removed. Calculate;

47

Prof.Fatma K. Gad

NH3, Kg is = 1.2 lb mol/hr ft2 at a = 30 ft2/ft3.

Solution:-

Lm = Gm ( y1 - y2 ) / ( x1 - x2 ) = 62(0.02-0.0004)/(0.0263 – 0)

= 45 lb mol/hr ft2

M unit of air = 29

48

Prof.Fatma K. Gad

are brought together for a sufficient time to reach equilibrium and the separated.

Gas and liquid streams enter the mixer at molar flow rate Gm2 and Lm0 moles the

respectively, containing the component to be absorbed at mole fractions y2 , x01

and leave the separator at equilibrium.

The outlet composition y1e , x1e must lie on the equilibrium line.

material balance over the stage and the equilibrium relation.

Thus;

49

Prof.Fatma K. Gad

For the special case of absorption of a single component from a dilute solution

in the gas and liquid flows are changed negligibly by absorption equation 1 , 2

becomes;

Fig (11)

The composition changes until the equilibrium line is reduced a long the line

abc which has a slope equal to –Lm / Gm as required by equation (3).

It should be noted at this point that in practice complete equilibrium can never

be attained since infinite contact time would be necessary. Depending on the

prevailing mass transfer rates in the stages, the composition will move along the

line ac and stop at some point b of composition x1 , y1 short of reacting the

equilibrium line.

A stage efficiency “E” may be defined as the ratio of the composition change

actually obtained to that which would be attained at equilibrium, so;

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Prof.Fatma K. Gad

In many of the stage wise contactors used in practice stage efficiencies close to

unity can be realized.

1. Derivation of general equation.

In the previous section we used single stage contact to transfer the solute A

between the V and L phases. In order to transfer more solute from, say, the V1

stream, the single-stage contact can be repeated by again contacting the V 1

stream leaving the first stage with fresh L0. This can be repeated using multiple

stages. However, this is wasteful of the L0 stream and gives a dilute product in

the outlet L1 streams. To conserve use of the L0 stream and to get a more

concentrated product, countercurrent multiple-stage contacting is generally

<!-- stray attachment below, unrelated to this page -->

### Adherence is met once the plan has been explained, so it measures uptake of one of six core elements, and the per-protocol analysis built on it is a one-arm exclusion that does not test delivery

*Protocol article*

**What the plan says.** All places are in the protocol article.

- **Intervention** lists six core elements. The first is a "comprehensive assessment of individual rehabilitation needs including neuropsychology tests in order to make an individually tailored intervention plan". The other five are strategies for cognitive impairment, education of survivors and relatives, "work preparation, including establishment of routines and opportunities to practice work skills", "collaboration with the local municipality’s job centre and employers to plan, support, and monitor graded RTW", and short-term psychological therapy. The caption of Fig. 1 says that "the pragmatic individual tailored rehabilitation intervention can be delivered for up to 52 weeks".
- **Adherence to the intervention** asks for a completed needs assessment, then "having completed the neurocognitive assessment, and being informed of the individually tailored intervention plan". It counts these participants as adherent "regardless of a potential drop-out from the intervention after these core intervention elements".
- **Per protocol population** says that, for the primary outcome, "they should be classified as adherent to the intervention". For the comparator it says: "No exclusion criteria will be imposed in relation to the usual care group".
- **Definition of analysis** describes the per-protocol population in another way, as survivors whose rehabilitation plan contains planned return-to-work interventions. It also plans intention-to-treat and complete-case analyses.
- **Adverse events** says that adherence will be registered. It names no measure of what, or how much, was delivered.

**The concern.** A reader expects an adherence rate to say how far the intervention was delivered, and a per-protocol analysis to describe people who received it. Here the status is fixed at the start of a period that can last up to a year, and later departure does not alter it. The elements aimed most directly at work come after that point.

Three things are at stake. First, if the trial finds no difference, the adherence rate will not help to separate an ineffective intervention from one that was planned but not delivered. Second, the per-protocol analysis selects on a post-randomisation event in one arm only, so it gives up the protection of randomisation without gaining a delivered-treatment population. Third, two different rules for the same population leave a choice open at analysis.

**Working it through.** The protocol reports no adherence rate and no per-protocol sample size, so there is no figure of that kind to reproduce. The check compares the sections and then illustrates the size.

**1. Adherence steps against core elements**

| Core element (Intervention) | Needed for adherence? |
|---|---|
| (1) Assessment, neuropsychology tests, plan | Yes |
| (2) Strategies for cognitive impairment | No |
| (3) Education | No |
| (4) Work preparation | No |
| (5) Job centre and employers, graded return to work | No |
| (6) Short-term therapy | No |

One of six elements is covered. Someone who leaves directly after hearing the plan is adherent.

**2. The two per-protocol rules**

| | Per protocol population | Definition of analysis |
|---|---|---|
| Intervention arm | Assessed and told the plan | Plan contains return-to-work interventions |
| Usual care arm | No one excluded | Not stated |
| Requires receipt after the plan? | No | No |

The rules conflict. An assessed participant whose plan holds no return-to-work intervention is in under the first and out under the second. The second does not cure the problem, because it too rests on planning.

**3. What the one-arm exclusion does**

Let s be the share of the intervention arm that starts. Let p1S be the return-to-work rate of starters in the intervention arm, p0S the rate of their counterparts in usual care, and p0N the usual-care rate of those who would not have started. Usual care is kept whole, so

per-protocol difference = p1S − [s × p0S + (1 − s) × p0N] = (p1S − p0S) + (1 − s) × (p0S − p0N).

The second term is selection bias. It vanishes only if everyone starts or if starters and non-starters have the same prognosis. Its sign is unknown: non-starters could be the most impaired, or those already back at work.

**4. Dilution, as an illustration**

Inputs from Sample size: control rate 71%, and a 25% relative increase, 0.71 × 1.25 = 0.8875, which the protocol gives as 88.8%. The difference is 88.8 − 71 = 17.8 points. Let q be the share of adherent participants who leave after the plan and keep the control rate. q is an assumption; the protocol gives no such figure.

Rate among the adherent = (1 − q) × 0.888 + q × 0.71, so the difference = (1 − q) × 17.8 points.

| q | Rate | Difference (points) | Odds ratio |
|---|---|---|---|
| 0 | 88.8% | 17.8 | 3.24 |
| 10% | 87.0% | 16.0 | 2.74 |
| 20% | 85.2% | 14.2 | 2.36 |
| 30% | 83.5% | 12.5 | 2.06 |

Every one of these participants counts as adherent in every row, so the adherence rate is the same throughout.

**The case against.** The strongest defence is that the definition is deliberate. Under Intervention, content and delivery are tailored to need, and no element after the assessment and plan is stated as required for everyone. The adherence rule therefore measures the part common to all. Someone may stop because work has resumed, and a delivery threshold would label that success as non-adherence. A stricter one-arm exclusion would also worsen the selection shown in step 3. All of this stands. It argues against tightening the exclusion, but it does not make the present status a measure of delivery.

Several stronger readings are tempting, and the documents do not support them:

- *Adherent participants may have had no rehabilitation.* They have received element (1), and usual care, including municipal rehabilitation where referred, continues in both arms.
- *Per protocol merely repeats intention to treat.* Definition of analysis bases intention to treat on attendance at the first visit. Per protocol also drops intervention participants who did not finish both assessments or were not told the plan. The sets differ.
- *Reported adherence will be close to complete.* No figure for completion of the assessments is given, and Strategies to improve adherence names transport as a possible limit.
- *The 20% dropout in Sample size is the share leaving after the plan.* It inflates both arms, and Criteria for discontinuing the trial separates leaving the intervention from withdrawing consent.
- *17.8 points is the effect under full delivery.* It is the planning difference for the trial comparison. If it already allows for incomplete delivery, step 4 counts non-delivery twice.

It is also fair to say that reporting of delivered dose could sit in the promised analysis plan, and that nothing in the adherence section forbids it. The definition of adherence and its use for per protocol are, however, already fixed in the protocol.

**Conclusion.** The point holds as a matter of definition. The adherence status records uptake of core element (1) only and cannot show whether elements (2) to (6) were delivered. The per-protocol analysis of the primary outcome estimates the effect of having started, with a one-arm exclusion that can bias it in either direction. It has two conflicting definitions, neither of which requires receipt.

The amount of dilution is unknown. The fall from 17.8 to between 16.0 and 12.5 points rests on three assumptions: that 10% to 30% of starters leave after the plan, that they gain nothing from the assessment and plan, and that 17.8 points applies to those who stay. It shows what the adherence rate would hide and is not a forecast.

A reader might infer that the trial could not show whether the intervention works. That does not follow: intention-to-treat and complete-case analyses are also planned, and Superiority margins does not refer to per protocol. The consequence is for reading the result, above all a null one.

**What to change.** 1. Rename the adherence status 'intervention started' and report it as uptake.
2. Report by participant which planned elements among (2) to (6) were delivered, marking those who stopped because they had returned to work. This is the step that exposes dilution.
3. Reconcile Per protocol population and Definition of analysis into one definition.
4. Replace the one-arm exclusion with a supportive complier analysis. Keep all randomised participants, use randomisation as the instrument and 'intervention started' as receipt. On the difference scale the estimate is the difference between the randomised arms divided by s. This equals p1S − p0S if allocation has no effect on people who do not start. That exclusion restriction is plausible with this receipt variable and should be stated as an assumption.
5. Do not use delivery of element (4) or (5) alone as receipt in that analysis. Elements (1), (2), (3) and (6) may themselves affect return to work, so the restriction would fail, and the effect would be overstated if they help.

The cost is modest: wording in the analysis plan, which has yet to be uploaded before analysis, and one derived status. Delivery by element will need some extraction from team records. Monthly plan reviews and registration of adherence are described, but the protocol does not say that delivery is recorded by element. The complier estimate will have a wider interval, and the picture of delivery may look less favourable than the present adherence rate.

used. This is somewhat similar to countercurrent heat transfer in a heat

exchanger, where the outlet heated stream approaches more closely the

temperature of the inlet hot stream.

The process flow diagram for a countercurrent stage process is shown in Fig.

1.3-4. The inlet L stream is L0 and the inlet V stream is VN+1 , instead of V2 as

for a single-stage in Fig. 1.3-3. The outlet product streams are V1 and LN and

the total number of stages is N. The component A is being exchanged between

the V and L streams.

component C. Components B and C may or may not be somewhat miscible in

each other. The two-phase system can be gas-liquid, vapor-liquid, liquid-liquid,

or other. Making a total overall balance on all stages,

51

Prof.Fatma K. Gad

(1.3-21)

where VN+1 is mol/h entering, LN is mol/h leaving the process, and M is the total

flow. Note in Fig. 1.3-4 that any two streams leaving a stage are in equilibrium

with each other. For example, in stage n, Vn and Ln are in equilibrium. For an

overall component balance on A, B, or C,

(1.3-22)

where x and y are mole fractions. Flows in kg/h (lb m/h) and mass fraction can

also be used in these equations.

(1.3-21)

(1.3-22)

(1.3-23)

relates the concentration yn+l in the V stream with xn in the L stream passing it.

The terms V1, y1, L0, and x0 are constant and usually known.

An important case where the solute A is being transferred occurs when the

solvent stream V contains components A and B with no C and the solvent

stream L contains A and C with no B. The two streams L and V are immiscible

in each other with only A being transferred. When Eq. (1.3-23) is plotted on an

xy plot (xA and yA of component A) as in Fig. 1.3-4, it is often curved, since the

slope Ln / Vn+1 of the operating line varies if the L and V streams vary from

stage to stage.

52

Prof.Fatma K. Gad

process.

In Fig. 1.3-5 is plotted the equilibrium line that relates the compositions of two

streams leaving a stage in equilibrium with each other. To determine the

number of ideal stages required to bring about a given separation or reduction

of the concentration of A from yN+1 to y1, the calculation is often done

graphically. Starting at stage l, y1 and x0 are on the operating line, Eq. (1.3-23),

plotted in the figure. The vapor y1 leaving is in equilibrium with the leaving x 1

and both compositions are on the equilibrium line. Then y2 and x1 are on the

operating line and y2 is in equilibrium with x2, and so on. Each stage is

represented by a step drawn on Fig. 1.3-5. The steps are continued on the graph

until yN+1 is reached. Alternatively, we can start at yN+l and draw the steps going

to y1.

If the streams L and V are dilute in component A, the streams are approximately

constant and the slope Ln/Vn+1 of Eq. (1.3-23) is nearly constant. Hence, the

operating line is essentially a straight line on an xy plot. In distillation, where

only components A and B are present, Eq. (1.3-23) also holds for the operating

line. Cases where A, B, and C are appreciably soluble in each other often occur

in liquid-liquid extraction.

53

Prof.Fatma K. Gad

It is desired to absorb 90% of the acetone in a gas containing 1.0 mol % acetone

in air in a countercurrent stage tower. The total inlet gas flow to the tower is